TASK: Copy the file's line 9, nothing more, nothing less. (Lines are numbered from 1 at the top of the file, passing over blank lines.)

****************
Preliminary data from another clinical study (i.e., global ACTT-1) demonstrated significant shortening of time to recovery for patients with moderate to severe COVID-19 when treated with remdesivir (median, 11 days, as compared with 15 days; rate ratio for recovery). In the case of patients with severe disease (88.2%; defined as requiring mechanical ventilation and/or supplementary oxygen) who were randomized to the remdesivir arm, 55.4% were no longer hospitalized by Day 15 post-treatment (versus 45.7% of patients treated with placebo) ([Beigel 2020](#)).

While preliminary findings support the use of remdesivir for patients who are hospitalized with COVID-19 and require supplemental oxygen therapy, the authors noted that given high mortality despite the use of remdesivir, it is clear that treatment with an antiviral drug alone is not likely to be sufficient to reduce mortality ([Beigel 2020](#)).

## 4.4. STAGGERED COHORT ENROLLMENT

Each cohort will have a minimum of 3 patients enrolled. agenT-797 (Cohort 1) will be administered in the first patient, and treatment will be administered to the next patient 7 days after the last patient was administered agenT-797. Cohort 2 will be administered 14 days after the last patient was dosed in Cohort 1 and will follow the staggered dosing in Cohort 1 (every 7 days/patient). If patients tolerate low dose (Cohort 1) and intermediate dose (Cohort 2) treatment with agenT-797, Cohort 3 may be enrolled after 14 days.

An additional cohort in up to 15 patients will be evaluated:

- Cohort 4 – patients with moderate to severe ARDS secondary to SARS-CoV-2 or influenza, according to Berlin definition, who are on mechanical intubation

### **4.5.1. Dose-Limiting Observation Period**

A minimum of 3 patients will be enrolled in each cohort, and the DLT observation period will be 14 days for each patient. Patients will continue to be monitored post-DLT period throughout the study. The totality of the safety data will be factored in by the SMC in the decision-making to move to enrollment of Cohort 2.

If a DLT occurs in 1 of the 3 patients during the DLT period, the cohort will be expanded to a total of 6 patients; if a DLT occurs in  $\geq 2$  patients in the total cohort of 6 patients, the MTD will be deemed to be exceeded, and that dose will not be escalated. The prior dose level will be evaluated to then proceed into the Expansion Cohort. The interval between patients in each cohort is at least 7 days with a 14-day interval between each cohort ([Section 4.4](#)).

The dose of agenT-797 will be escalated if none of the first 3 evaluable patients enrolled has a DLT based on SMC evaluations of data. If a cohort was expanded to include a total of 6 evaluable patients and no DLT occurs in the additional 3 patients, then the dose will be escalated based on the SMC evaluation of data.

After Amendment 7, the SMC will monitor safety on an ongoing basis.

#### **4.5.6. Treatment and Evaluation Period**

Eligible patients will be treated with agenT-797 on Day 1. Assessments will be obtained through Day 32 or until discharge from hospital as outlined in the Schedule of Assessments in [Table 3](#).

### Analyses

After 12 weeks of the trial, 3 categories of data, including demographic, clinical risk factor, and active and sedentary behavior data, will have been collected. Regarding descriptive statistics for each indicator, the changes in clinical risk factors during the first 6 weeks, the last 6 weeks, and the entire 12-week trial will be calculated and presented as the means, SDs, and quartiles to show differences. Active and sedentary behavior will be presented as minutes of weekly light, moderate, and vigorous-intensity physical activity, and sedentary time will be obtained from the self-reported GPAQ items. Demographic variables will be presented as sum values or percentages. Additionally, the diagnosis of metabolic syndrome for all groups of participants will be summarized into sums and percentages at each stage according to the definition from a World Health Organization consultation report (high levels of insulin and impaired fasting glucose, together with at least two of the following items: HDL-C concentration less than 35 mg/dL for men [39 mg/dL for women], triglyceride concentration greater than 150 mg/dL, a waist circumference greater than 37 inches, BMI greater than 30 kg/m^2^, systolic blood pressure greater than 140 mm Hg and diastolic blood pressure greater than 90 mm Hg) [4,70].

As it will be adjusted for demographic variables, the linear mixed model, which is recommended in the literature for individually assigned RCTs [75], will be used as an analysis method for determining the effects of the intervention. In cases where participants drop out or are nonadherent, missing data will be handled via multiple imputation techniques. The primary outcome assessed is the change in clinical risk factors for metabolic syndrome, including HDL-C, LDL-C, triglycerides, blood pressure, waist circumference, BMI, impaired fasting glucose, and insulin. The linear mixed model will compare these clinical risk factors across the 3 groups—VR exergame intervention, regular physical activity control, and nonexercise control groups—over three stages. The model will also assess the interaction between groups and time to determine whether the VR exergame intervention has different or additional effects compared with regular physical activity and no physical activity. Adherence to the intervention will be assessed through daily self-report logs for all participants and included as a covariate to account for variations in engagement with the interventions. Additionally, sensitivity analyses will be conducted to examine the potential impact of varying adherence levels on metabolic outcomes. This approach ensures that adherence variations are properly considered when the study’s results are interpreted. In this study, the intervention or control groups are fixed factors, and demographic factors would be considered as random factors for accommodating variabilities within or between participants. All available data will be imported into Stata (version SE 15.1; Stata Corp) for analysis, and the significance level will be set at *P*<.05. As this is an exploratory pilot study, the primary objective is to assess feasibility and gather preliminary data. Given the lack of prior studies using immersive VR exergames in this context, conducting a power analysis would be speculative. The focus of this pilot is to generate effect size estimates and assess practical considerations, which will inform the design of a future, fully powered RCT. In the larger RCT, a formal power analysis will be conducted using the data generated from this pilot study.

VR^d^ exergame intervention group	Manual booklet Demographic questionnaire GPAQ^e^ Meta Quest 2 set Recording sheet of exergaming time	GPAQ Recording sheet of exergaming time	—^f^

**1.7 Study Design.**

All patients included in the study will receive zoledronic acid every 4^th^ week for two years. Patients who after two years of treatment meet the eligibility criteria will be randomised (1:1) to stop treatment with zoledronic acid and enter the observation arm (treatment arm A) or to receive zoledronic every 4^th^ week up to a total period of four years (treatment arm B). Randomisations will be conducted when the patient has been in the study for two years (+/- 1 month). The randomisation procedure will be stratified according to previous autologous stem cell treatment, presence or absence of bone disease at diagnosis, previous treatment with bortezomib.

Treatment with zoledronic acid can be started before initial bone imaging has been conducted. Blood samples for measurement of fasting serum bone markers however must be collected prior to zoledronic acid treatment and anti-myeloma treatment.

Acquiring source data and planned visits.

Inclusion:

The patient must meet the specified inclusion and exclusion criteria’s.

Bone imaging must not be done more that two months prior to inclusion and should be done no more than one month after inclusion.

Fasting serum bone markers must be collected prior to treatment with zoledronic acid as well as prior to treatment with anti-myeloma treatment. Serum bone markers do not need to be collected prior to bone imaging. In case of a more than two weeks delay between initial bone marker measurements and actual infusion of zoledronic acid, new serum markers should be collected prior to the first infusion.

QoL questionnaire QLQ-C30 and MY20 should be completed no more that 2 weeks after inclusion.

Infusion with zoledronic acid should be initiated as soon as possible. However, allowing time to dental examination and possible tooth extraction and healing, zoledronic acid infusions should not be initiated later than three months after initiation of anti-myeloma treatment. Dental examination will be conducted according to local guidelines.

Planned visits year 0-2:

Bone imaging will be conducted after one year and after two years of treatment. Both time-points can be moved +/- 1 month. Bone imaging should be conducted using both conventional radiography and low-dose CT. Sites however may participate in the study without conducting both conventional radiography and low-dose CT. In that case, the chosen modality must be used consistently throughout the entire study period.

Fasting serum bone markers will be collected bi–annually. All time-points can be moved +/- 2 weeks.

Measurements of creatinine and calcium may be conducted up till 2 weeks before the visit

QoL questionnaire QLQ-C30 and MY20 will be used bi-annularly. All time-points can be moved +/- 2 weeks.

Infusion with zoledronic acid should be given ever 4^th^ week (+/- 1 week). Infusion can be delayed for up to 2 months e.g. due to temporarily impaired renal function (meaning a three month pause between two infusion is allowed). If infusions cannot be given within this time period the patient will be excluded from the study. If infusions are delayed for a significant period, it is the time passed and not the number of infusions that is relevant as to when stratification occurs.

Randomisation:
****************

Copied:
If a DLT occurs in 1 of the 3 patients during the DLT period, the cohort will be expanded to a total of 6 patients; if a DLT occurs in  $\geq 2$  patients in the total cohort of 6 patients, the MTD will be deemed to be exceeded, and that dose will not be escalated. The prior dose level will be evaluated to then proceed into the Expansion Cohort. The interval between patients in each cohort is at least 7 days with a 14-day interval between each cohort ([Section 4.4](#)).